Enigmatic Phaistos Disc may be Ancient Hymn to Astarte, Goddess of Love
An enigmatic clay tablet pulled from the ruins of an ancient Minoan palace has been one of the most puzzling mysteries in archaeology. But now a linguist believes a goddess is the key to unlocking the code to the Phaistos Disc.
Dr. Gareth Owens, linguist and coordinator of the Erasmus program and Technological Educational Institute (TEI) of Crete has been working to decipher Linear A and Linear B, writing systems of ancient Greece and the Minoan civilization. In recent years, he has worked out some of its keywords and the general message it conveys.
Side A of the Phaistos Disc (CC BY-SA 4.0)
Found by an Italian archaeologist in the palace of Phaistos on the south coast of Crete, the disc—a large, umber-colored, fired clay plate, is covered on both sides with a spiral of strange stamped symbols, circling clockwise towards the disc’s center. It’s presumed the 45 unique symbols were made by pressing hieroglyphic seals into the soft clay disc.
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The Phaistos Disc, detail (CC BY-SA 3.0)
Goddess of Love and War
Owens looked at groupings of signs found in three parts on one side of the disc. They spell out I-QE-KU-RJA, which means “great lady of importance”, while on the other side, he identified the word AKKA, which means “pregnant mother”. His interpretation was that the Phaistos Disc is a prayer to the mother goddess of the Minoan era.
Speaking with Greek news website Iefimerida this week, Owens says that new analysis of the script suggests the pregnant goddess takes shape in the form of Astarte, the goddess of fertility, sexuality and war. Astarte, an important figure in Minoan beliefs, was the Hellenized version of the Middle Eastern goddess Ishtar, and was held in Greco-Roman world as Aphrodite, Artemis, and Juno.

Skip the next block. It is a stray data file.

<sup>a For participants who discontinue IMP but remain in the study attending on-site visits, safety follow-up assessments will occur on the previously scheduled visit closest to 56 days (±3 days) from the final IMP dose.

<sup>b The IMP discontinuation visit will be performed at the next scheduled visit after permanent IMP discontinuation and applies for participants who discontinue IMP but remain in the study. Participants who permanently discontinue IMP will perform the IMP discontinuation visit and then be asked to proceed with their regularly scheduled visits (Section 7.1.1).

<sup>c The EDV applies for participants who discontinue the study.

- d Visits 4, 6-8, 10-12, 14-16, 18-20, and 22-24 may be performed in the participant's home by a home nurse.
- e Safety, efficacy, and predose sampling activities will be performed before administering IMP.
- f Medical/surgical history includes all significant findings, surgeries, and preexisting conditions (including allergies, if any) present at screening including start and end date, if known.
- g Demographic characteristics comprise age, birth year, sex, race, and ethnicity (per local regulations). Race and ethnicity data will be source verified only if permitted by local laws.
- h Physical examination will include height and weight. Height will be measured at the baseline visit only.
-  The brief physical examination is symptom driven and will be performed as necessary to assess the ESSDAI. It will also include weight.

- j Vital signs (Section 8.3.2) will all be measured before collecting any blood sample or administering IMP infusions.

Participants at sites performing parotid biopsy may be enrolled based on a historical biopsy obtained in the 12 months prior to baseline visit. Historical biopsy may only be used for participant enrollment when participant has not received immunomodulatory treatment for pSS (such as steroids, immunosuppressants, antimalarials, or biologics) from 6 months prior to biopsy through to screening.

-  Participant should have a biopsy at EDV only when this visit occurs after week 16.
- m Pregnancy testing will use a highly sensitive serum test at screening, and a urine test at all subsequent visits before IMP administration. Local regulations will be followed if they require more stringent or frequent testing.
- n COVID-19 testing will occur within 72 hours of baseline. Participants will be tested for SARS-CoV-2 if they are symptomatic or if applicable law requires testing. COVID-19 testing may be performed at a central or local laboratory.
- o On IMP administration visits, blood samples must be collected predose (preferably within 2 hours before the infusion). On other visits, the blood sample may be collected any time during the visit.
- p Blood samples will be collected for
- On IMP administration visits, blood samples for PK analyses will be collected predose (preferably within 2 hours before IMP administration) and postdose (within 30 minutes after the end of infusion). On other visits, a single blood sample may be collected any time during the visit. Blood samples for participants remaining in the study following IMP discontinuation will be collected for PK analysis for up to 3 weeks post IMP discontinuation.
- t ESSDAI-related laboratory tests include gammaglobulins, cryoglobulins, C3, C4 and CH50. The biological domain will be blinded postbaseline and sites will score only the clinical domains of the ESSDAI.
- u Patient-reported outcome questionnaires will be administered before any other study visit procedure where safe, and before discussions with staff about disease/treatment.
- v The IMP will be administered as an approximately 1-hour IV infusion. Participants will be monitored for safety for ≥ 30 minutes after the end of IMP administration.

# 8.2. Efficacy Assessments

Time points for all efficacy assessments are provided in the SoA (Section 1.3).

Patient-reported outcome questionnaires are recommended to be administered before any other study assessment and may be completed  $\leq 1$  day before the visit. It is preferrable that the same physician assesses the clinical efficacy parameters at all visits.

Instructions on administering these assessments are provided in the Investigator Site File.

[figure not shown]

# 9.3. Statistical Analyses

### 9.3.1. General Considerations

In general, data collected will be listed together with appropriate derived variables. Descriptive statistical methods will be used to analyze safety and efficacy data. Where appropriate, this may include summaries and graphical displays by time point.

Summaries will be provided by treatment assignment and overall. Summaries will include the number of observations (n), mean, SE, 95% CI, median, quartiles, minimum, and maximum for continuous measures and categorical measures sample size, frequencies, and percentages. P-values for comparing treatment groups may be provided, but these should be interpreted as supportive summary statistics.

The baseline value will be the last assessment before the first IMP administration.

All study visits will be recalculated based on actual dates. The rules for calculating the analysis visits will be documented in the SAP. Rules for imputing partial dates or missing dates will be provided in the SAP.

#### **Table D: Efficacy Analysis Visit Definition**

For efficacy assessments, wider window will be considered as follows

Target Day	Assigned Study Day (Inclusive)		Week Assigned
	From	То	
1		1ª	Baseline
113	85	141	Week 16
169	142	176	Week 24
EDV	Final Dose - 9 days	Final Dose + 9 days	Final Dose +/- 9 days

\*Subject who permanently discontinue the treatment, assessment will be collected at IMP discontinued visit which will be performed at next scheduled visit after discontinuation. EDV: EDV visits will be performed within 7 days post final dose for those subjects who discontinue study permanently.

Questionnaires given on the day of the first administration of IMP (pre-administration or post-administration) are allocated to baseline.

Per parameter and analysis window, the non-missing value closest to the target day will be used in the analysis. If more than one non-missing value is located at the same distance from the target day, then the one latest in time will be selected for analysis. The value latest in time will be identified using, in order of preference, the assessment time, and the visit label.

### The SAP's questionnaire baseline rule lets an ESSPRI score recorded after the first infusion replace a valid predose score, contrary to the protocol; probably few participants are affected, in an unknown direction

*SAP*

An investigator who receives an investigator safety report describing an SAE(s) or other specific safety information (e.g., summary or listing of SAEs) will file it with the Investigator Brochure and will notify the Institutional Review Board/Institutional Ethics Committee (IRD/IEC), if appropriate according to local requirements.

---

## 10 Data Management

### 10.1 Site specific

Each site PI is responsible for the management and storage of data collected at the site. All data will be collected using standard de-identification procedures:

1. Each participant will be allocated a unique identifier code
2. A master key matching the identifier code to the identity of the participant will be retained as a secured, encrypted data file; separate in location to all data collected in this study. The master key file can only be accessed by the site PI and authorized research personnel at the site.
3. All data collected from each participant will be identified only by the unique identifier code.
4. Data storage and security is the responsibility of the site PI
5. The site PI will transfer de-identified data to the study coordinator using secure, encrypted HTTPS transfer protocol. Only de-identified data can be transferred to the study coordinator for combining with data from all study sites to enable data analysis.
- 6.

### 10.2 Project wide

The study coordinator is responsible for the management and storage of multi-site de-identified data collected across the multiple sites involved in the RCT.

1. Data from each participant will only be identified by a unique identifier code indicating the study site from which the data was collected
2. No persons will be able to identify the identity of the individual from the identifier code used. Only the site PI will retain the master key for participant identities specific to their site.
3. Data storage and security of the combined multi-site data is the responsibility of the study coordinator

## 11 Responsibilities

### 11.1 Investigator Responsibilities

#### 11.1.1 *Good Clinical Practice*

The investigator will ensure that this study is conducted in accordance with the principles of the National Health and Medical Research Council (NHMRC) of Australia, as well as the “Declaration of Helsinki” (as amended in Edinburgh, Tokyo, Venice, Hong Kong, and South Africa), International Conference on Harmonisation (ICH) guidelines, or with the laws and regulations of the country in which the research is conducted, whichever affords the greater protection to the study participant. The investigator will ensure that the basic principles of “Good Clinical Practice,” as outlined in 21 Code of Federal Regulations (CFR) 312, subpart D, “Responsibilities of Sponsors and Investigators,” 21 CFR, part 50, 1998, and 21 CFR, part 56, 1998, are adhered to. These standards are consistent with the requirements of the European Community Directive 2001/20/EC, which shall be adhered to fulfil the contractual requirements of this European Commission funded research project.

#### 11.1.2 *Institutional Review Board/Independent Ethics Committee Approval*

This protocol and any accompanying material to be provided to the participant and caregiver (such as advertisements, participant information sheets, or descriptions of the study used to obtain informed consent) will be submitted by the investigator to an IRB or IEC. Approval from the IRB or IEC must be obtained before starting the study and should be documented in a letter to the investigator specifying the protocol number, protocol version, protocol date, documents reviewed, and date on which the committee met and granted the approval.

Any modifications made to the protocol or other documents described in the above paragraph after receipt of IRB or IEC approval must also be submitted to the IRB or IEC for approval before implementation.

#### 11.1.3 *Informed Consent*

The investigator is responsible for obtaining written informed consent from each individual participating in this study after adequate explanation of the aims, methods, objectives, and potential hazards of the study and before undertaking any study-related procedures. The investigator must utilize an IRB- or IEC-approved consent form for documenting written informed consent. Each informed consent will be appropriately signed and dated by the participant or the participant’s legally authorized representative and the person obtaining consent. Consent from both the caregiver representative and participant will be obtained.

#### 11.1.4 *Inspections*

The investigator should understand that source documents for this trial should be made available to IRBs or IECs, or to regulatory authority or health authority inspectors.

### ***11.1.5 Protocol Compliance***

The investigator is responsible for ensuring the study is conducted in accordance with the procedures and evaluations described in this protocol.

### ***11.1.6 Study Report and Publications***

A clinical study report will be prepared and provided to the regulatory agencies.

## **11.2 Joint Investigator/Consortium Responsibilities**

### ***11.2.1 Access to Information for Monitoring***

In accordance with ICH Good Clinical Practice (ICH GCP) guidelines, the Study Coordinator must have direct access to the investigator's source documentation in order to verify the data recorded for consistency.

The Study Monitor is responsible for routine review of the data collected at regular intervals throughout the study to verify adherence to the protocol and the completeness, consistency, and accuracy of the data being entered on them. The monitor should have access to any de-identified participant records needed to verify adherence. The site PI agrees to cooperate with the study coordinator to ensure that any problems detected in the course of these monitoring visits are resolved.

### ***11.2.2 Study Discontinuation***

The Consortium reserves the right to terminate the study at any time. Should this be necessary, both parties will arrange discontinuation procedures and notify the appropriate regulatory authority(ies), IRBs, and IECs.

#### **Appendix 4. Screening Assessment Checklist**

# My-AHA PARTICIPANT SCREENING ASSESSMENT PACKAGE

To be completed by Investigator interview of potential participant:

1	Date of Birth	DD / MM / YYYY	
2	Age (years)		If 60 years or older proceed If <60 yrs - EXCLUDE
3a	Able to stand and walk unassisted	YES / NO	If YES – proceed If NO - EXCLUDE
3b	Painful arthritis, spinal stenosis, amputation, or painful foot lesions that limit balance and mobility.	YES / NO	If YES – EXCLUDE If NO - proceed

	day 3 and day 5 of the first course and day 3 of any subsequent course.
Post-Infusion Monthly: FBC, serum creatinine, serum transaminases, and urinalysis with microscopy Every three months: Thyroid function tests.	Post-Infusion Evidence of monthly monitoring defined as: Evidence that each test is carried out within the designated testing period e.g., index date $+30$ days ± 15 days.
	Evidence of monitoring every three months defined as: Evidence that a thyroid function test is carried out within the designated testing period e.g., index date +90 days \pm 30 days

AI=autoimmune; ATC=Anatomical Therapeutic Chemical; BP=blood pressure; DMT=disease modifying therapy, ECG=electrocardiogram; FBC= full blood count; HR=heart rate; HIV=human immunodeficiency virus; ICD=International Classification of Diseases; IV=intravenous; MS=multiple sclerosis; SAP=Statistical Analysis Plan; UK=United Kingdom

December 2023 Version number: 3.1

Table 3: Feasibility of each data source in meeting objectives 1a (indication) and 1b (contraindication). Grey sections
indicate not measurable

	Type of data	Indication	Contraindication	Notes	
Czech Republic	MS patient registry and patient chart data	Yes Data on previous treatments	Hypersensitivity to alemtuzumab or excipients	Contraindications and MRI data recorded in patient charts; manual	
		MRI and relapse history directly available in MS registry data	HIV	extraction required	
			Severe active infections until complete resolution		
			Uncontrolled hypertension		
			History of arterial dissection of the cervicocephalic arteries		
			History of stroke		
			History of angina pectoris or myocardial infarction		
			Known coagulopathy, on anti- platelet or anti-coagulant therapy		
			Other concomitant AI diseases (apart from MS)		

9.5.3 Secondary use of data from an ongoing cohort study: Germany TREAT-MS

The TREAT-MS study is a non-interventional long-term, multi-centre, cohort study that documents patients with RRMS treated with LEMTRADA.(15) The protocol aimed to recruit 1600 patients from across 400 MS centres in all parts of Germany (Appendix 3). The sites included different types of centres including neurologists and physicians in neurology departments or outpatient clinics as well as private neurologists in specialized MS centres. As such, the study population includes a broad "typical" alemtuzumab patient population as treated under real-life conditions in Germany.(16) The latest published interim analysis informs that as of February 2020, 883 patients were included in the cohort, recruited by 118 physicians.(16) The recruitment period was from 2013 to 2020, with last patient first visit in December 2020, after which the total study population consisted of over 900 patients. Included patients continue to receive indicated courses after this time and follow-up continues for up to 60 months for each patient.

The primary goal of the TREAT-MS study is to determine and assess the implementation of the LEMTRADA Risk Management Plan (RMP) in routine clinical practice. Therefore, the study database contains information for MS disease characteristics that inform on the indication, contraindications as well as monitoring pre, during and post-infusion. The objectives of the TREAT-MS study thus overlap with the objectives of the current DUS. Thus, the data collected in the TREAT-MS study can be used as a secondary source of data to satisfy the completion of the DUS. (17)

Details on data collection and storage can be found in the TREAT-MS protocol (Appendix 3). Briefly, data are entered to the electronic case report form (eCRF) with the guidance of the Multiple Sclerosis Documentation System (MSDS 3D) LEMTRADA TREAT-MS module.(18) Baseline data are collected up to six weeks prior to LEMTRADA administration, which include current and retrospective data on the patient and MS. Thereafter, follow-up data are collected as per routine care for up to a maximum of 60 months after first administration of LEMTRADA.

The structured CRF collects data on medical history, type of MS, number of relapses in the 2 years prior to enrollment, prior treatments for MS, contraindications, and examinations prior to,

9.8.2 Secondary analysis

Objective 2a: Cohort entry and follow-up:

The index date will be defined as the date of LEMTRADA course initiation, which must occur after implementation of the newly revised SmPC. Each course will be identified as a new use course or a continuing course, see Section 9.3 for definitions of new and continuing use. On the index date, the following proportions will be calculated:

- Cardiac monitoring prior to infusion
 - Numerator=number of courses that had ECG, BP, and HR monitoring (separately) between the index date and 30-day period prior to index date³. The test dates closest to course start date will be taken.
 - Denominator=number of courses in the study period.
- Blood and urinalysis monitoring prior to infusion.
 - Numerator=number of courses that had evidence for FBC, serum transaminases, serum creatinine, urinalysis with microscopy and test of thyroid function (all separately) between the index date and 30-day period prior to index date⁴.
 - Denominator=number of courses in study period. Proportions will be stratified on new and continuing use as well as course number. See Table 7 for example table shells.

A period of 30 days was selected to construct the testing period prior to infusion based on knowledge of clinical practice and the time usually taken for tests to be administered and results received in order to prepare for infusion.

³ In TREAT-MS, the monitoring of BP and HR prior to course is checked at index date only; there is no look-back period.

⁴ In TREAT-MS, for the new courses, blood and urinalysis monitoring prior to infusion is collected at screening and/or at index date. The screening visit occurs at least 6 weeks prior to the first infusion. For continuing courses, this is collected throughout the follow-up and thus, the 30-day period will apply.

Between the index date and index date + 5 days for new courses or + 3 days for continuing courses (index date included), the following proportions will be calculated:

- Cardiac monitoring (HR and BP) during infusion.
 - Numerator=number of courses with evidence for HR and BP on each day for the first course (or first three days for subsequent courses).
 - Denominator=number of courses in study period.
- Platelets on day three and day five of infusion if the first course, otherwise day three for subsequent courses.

Figurine of Astarte with a horned headdress, Louvre Museum. (Public Domain)
“There is no doubt that we’re talking about a religious text. This is clear from a comparison made with other religious words from other inscriptions from the holy mountains of Crete, and other texts. We have words that are exactly the same,” says Owens. (Translated from Greek)
He adds, “I suspect that the Phaistos Disc is a hymn before Astarte, the goddess of love.”
Owens believes that one side of the disc is dedicated to a mother goddess, and the other to Astarte.
The Importance of Motherhood and Light
Owen speaks of the symbolism of the Phaistos disc, noting that Astarte is related to the mother figure, the center of the universe, the creator, without whom we would not exist. Also incorporated in the message of the disc is the concept of light—the British academic notes that even the word Phaistos is associated with light.
Owen, in collaboration with John Coleman, professor of phonetics at the University of Oxford, has so far completed ninety percent of the reading of the disc. The understanding of the message of the discs does not come from a direct translation, but from a vocalization of speech derived from the decipher of the ancient code by Michael Ventris.
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Mysterious Ancient Codes
English genius and linguist Ventris is credited with having deciphered Linear B, along with John Chadwick and Alice Kober. "Thanks to Michael Ventris, who made the decipherment of Linear B, the writing system […] from the Mycenaean era, we can go further back in Minoan Crete and read Minoan inscriptions,” says Owen.
Dr. Owens tells Iefimerida that though they’ve gotten through ninety percent of the reading, it would be presumptuous to say they’ll be able to decipher one hundred percent of the meaning of the disc. The problem, he maintains, is in the understanding of the ancient message.
Phoenician figure representing an ancient Mideastern deity, probably the goddess Astarte. 7 th Century BC. (uis García/CC BY-SA 3.0)
Not all adhere to Owens’ and Coleman’s decipherment of the Phaistos disc. Previous interpretations as to the significance of the symbols include the disc being an ancient prayer, a game board, an astronomical document, a message from Atlantis, an adventure story, a description of the mythical labyrinth, initiation rites for young women, or a solar calendar.
This new interpretation, with a connection to the Goddess Astarte, may shed light on the culture and belief systems of the ancient Minoans, and adds to the ever-expanding body of knowledge surrounding the mysterious Phaistos disc.
Featured Image: Side B of the Enigmatic Phaistos Disc. (CC BY-SA 4.0) Figurine of goddess Astarte with horned headdress (Public Domain)
By: Liz Leafloor